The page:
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Bahamas must open up to talent

We have a population of 350,000. As of the last census, the 2010 census, 70 percent of Bahamians lived on New Providence; 14.62 percent lived on Grand Bahama.

Some of our biggest islands have few people. The population of Acklins was 565; Andros, 7,490; Cat Island, 1,522; Long Island, 3,094; Mayaguana, 277.

After a decade of stagnation and recession The Bahamas has returned to a semblance of steady growth. The economy was projected to have grown by two-plus percent last year, with the same level of growth expected this year. But despite things getting better, we still have a 10 percent unemployment rate.

The chronic education problem plays a part in that. Many of our young people leave the public education system without skills and basic literacy and numeracy. It is hard for them to find work or to be productive in the economy.

The schools are not the only problem. There is a pervasive anti-intellectual, incurious culture in The Bahamas. The excesses of the 1980s factor into this.

The drug trafficking of the Pindling years was harmful. Young men and women learned that fast money was the way to the good life. Teenagers became millionaires in the drug trade.

Education and achievement were not seen as necessary for progress. The mindset persists.

The Minnis administration is trying to grow the economy. In January, Prime Minister Dr. Hubert Minnis said they approved $3.7 billion in foreign direct investment since coming to office in mid-2017.

More investment and growth are needed, however, to create job opportunities to soak up the vast pool of unskilled, uneducated Bahamian labor.

A way to help is immigration. We need to invite to our country skilled people able to innovate. They could start businesses. They could help existing businesses grow.

Such policy is not popular. We are a xenophobic people. But ask any business leader about the talent issue. You hear the same thing: It’s hard to find skilled people in The Bahamas.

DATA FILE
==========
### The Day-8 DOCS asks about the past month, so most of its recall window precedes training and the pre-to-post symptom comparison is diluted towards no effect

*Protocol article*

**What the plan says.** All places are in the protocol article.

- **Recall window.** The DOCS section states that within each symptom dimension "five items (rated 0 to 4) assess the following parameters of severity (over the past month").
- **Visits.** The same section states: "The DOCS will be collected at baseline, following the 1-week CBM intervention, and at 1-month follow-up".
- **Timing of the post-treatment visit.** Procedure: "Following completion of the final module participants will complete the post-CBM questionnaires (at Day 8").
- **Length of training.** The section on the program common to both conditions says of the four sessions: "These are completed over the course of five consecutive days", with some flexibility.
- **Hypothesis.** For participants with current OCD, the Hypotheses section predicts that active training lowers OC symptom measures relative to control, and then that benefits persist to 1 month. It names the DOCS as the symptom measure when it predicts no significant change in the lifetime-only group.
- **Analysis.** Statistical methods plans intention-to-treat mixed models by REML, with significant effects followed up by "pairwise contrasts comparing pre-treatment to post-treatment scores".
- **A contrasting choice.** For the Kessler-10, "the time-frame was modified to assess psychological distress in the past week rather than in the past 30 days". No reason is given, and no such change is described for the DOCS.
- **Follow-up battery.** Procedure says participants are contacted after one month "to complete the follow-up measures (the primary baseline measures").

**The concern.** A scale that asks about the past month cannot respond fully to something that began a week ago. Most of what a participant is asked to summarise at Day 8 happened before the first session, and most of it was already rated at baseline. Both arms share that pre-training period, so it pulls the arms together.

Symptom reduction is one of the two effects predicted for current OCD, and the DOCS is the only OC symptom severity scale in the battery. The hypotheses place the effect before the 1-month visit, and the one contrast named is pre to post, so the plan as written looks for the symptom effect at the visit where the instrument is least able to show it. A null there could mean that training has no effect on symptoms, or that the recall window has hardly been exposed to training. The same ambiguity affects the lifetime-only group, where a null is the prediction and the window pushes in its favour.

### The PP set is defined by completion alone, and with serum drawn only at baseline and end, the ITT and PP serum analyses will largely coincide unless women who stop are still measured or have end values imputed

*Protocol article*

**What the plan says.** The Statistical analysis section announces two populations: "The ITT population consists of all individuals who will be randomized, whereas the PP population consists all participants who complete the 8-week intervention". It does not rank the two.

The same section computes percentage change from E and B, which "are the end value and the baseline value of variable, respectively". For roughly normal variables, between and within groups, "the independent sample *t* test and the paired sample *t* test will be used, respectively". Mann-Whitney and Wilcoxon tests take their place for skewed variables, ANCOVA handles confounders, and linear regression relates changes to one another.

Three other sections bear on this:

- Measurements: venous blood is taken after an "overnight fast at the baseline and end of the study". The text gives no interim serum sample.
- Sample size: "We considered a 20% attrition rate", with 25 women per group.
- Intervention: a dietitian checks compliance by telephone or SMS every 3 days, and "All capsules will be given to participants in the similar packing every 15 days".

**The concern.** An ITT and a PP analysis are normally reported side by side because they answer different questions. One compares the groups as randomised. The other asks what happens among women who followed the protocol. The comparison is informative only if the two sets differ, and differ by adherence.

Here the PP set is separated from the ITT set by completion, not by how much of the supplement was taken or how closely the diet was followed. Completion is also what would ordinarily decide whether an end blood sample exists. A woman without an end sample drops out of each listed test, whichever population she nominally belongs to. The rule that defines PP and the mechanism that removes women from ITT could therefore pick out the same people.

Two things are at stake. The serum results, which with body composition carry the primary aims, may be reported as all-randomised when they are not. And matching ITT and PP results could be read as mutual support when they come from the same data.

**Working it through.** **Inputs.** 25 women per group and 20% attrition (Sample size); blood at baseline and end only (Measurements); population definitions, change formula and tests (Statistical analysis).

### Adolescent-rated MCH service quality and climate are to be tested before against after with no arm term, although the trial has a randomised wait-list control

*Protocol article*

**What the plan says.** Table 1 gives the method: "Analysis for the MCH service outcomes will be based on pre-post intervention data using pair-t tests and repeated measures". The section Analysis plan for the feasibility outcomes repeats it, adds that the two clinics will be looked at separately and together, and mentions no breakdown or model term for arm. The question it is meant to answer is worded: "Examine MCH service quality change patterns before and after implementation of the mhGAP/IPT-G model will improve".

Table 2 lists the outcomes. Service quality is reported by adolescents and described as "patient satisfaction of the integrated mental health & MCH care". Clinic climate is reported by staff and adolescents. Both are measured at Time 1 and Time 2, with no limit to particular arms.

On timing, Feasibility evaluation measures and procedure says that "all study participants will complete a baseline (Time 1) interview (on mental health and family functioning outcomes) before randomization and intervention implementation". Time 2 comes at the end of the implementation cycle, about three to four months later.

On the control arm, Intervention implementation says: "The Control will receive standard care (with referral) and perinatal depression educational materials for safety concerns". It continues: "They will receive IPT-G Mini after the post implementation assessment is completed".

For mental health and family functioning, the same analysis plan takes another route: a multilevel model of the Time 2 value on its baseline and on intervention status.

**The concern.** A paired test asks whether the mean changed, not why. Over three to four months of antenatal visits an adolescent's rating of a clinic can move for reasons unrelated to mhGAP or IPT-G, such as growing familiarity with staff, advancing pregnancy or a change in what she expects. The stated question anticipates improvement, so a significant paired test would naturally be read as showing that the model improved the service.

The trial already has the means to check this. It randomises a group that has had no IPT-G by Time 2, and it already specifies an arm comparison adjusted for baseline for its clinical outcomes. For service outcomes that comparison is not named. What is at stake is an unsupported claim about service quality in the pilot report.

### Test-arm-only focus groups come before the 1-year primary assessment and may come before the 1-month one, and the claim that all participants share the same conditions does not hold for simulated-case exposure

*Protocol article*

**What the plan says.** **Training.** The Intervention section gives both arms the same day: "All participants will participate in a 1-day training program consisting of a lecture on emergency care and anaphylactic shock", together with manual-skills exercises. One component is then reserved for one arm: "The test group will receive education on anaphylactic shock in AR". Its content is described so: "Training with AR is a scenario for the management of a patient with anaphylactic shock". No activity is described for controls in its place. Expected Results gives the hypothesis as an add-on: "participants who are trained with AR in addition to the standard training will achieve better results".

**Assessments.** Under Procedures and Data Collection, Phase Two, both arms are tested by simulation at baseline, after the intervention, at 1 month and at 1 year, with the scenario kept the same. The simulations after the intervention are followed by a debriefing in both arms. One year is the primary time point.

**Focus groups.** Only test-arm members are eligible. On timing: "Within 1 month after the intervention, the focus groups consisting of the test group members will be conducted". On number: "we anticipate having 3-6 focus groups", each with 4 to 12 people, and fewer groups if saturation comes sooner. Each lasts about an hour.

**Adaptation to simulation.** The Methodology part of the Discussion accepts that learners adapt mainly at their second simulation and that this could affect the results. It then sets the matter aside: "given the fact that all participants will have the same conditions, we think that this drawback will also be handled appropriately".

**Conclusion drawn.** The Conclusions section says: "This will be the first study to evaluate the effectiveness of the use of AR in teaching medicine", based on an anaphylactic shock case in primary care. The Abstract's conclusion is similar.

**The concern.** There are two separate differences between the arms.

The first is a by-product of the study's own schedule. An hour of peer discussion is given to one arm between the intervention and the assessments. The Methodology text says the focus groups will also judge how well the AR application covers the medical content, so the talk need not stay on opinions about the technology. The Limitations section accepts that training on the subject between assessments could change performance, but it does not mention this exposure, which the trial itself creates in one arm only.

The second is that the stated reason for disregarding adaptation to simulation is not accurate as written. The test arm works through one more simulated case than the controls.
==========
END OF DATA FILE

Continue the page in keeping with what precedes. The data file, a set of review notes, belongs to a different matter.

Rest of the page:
Tourism is our main industry. Our second is a declining financial services sector. The Minnis administration is trying to nurture a tech industry centered in Grand Bahama.

The Commercial Enterprises Act has already been made law to help. The House of Assembly has now passed the Immigration (Amendment) Bill, 2019, which seeks to create new visas to lure top talent.

It is hoped the issuance of the BH-1B visa and BH-4S work permit has a major economic impact if the government could attract tech firms incentivized under the Commercial Enterprises Act.

Minister of Immigration and Financial Services Brent Symonette said the idea behind the BH-1B visa is to recruit those tens of thousands of people in tech firms in the United States who may be denied H-1B visas due to U.S. President Donald Trump’s crackdown.

“The idea was to recruit U.S. companies, where America has an H-1B visa, so we’re trying to recruit those companies in particular in the United States or elsewhere in the world, whose visas are about ready to expire and also brand the BH-1B visa as a Bahamas tech visa,” he said.

“The U.S. issues about 65,000 to 85,000 H-1B visas per year. The president says he’s going to restrict that number. In 2017 approximately 199,000 people applied for those visas and were gobbled up in four days.”

Using rough estimates, Symonette said tech companies that relocate their employees to The Bahamas would inject about $300 million to $325 million in investment annually through housing, transportation, education and food, which could turn into about $24.4 million per year in value-added tax (VAT).

New industry, using foreign talent, would create businesses that don’t exist. Those businesses would hire Bahamians in some roles. Other jobs Bahamians could do would also emerge as spin-offs to this economic activity.

We must stop being myopic. We must open up and welcome people with talent to join our commonwealth. Some who initially come on work visas, may end up permanent residents, others citizens.

Our commonwealth is already a multicultural place. The Bahamas must embrace adding skilled, innovative people through legal migration to help populate these empty islands. It is what we desperately need to develop and grow.

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